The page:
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Hwy. 26 safety corridor expected to be decommissioned this fall posted on 07/01/2020

A safety corridor on Hwy. 26 between milepost 25.2 and 57.45 is expected to be decommissioned by the Oregon Department of Transportation (ODOT) this fall, although an exact timeline is still unknown, according to Don Hamilton, ODOT Region 1 Public Information Officer. The corridor was created in 1996 as a tool to help reduce crashes while long-term solutions are being implemented.

“Safety corridors are not intended to be permanent,” Hamilton said. “This one was a fairly lengthy one.”

As part of the decommissioning, signs that read “Safety Corridor” will be taken down and traffic fines will no longer be doubled.

Hamilton noted that the numbers reflect the success of the corridor and the improvements that have taken place, with 59 fatal/severe injury crashes occurring in the corridor between 1991-96, but dropping to 25 between 2013-18, a decrease of 58 percent.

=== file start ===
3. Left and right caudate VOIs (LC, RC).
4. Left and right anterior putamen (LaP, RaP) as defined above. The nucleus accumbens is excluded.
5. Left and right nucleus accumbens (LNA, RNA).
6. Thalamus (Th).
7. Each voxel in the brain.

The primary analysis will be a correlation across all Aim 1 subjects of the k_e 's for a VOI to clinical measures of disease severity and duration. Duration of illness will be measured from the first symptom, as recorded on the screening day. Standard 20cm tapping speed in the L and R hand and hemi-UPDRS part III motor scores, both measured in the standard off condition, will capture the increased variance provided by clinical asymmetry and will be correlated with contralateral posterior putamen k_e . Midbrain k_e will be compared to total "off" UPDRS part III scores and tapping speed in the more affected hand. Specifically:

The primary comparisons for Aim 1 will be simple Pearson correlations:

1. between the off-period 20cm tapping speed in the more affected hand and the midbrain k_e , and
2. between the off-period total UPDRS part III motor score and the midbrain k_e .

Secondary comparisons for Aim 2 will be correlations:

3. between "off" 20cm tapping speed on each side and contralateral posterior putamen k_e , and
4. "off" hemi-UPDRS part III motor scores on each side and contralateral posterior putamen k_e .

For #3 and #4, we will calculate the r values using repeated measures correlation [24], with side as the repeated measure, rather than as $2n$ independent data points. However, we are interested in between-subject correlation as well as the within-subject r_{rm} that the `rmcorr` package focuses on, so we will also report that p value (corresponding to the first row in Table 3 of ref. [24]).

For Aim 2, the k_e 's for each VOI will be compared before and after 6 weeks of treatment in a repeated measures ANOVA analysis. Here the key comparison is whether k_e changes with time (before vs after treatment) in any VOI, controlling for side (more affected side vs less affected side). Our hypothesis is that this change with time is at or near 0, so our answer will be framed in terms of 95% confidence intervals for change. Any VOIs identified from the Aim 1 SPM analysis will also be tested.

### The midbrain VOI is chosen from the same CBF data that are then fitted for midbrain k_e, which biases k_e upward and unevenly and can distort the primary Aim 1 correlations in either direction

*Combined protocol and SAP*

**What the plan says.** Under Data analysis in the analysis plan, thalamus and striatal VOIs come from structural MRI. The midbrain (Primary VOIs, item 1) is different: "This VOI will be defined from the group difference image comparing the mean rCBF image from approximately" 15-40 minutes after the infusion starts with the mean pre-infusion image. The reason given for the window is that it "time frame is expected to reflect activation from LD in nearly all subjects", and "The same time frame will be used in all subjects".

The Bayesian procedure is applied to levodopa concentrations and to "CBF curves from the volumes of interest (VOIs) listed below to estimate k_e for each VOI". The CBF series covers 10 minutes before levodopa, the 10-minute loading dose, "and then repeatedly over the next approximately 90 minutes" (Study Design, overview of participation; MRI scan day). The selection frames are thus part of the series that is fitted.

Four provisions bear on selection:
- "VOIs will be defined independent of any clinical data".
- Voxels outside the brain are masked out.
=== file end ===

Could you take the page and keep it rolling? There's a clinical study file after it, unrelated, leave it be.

ODOT has designated 21 different corridors in the state, and after the stretch on Hwy. 26 is decommissioned, just four will remain. Hamilton noted that ODOT continues to monitor what happens in the corridors after they are decommissioned.

“We are also watching those former corridor areas very carefully,” he said. “That's a critical part of this, we will continue to evaluate the safety and prioritize improvements in this area.”

According to ODOT, $65 million has been invested into improvements on 41.3 miles of Hwy. 26 since 2008, including variable message signage, median strips and more. Another $4.4 million is expected to be spent on more improvements in the near future. ODOT is also expected to continue to fund law enforcement overtime in the area through safety grants.

ODOT also reported that out of the people involved in the fatal/severe injury crashes on Hwy. 26, more than half involved local residents.

A safety corridor on Hwy. 26 between Gresham and Sandy had previously been decommissioned in 2006.

For more information, visit https://www.oregon.gov/odot/Safety/Pages/Roadway.aspx.

By Garth Guibord/MT




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